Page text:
The weaker character suffers a -4. The stronger character gains a +4 (according to 5e rules). That’s an eight point spread. To win the match all the weaker character has to do is roll 9 points better than the strong one - 20 vs 11, 15 vs 6, 10 vs 1 - all amounts to a win for the weaker character. This is where a lot of D&D’s goofiness comes from.
There is simply too much randomness in the d20 roll.
THE RISK ROLL
My answer is called risk rolling. It’s very simple but you need one six sider you can tell apart from all the others. This is the Sign Die. You always roll it in tandem with another die called the Risk Die which is the amount of risk your character is willing to take in order to succeed.
Little Risk = 1d4.
Medium Risk = 1d6.
Large Risk = 1d8.
High Risk = 1d10.
Big Risk = 1d12.
Huge Risk = 1d20.
Massive Risk = 1d30.
If the sign die rolls an even number then the risk die becomes a bonus. If odd it's a penalty.
So Bob has a Strength of 14 and is trying to kick in a door. The GM says he needs an 18 or better to do so. Bob rolls the sign die and a 1d10 for the risk die. The sign die rolls a 4 and the 1d10 a 6 giving him a +6 bonus. Checkwise, 14 + 6 = 20. He beats the 18, passes the check and kicks in the door.
(not exactly Bob but you get the point.)
For combat you use your Strength score for melee attacks or your Dexterity for ranged attacks. Plus other related bonuses except for those normally coming from Str & Dex, of course. Defeat your opponent's ascending armor class and the hit succeeds!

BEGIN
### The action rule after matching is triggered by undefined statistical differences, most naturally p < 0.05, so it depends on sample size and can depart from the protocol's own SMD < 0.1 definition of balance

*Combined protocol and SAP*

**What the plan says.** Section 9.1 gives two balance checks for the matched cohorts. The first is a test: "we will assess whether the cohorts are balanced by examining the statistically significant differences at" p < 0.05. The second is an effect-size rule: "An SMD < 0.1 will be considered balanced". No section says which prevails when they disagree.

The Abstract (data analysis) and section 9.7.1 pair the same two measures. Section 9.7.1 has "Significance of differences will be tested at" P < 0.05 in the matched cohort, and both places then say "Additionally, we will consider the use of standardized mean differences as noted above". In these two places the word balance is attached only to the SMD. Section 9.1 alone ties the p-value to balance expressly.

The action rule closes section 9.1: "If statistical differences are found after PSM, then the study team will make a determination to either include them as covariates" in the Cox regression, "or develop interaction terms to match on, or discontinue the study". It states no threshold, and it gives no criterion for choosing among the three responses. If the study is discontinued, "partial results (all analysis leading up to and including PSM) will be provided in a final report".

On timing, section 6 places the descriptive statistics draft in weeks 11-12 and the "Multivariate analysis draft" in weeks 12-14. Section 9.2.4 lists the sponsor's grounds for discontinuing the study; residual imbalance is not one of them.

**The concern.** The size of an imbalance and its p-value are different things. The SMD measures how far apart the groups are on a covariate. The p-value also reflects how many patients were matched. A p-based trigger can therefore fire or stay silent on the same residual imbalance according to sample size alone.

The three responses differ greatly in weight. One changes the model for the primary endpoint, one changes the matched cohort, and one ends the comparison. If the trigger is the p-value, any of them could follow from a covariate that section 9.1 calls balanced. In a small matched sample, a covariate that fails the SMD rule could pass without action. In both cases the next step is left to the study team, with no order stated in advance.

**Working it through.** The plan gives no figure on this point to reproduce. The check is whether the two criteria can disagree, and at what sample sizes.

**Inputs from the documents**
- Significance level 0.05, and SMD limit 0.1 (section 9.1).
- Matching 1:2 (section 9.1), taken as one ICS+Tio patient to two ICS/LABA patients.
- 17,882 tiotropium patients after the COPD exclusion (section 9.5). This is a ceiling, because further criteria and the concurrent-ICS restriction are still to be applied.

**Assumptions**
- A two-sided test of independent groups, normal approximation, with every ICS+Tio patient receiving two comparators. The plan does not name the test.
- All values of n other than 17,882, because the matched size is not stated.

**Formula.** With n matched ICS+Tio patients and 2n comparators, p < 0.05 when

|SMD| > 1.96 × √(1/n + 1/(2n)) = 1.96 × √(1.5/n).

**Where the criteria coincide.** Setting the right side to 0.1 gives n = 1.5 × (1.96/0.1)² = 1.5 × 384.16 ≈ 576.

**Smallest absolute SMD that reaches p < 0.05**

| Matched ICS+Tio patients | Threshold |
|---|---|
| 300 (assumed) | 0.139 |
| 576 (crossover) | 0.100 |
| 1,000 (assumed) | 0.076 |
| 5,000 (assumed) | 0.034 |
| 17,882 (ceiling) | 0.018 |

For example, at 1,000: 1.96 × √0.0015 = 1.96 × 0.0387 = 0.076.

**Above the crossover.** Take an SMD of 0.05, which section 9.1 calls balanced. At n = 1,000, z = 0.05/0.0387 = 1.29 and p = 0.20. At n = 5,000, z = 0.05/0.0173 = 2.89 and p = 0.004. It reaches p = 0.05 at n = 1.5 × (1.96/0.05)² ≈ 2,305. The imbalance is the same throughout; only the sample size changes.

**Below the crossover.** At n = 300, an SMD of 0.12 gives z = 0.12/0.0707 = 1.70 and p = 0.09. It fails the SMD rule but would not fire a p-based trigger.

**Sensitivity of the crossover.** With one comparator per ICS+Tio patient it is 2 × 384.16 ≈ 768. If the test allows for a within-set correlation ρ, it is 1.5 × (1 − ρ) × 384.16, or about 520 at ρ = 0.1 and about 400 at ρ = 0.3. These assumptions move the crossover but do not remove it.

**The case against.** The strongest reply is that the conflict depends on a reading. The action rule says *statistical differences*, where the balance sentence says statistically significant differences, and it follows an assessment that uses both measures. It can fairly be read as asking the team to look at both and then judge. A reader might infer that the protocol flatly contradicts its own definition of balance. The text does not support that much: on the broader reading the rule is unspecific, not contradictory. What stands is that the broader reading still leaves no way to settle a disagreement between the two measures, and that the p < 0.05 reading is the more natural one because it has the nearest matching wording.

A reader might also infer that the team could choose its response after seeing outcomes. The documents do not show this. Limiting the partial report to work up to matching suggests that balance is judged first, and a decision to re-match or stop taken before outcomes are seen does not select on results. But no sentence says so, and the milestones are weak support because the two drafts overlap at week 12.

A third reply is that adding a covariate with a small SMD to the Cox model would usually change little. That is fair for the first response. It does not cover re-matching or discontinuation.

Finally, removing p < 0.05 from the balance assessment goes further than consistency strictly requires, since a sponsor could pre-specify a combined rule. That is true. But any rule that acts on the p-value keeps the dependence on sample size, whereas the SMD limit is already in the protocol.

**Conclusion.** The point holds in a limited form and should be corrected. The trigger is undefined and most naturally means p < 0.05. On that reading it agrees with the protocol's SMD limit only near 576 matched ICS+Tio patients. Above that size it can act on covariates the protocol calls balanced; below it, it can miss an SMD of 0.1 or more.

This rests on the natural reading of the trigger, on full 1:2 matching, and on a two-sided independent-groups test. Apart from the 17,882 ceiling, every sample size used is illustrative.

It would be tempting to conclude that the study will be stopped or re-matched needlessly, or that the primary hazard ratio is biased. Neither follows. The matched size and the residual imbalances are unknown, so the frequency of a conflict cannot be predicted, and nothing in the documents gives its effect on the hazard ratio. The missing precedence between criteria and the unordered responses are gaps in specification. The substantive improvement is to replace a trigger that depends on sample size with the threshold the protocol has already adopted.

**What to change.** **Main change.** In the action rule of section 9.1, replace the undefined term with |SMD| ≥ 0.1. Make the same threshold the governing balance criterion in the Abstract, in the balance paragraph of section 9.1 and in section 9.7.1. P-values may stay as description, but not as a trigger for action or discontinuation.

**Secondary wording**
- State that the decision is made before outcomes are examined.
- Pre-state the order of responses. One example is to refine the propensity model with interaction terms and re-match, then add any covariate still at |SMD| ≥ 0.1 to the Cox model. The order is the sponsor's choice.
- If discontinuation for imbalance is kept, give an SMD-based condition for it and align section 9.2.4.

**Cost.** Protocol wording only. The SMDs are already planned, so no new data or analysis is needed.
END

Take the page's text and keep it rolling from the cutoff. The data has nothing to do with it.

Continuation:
The controlling factor in all of this is the critical fail. Any time you end up with a zero or less that is a critical fail. Bob could have rolled the 1d30 and had an easier time breaking down the door, but if he rolled a -14 or worse it would result in a critical fail. The farther below zero the score goes the more disasterous the fail. Just a few points below zero and Bob might have sprained an ankle. Ten or more points and he would probably break a leg.
WHY IT WORKS
For one thing, you are always rolling two dice which to me feels like a more substantial roll. There is something eternal about dice needing to be rolled in pairs. A single die roll just feels strange.
Risk rolling also seems more realistic. I don’t know of any formal explanation for what the d20 roll represents. I guess it is random factors that might come into play. But with risk rolling, the die roll is something specific, something a character has some control over. Risking it all in order to succeed. A certain tension arises as we watch to see what die a player picks as their risk die.
Also risk rolling frees people, players as well as the DM, from having to roll the dice for pointless checks. If you have an Intelligence of 15 there really is no point in rolling the dice to beat something with a DC of 15 or less. You simply succeed, end of story.
Last but not least! It also means there is always a chance you will succeed, however slim. It circumvents the problem of fighting a monster whose AC is too high to hit. Watch out evil Drow overlords, that d30 is coming for you.
(better make it two d30's)
WHY IT MIGHT NOT WORK
Risk rolling is different and people generally don’t do different. The d20 system has been around for years and is dug in deeper than a tick on a stirge. You don’t have to actually think about what you are doing when rolling a d20. You just roll it and deal with it. Ho-hum.
Risk Rolling also involves subtraction. IMHO people love adding but are not so keen on subtraction, especially when the total drops below zero. It’s a minor annoyance but like a pair of new shoes it may take some getting used to.
Finally, there is no rolling a 20 and auto-succeeding. However, a good substitute might be exploding dice. Whenever the Risk Die rolls the best it can roll as a bonus you may opt to risk roll again. Roll high and it keeps going like a strip of firecrackers. Roll a penalty? That demolishes your lead, and that's why the exploding roll is an option.
AND THAT’S IT
Try it some time and tell me what you think!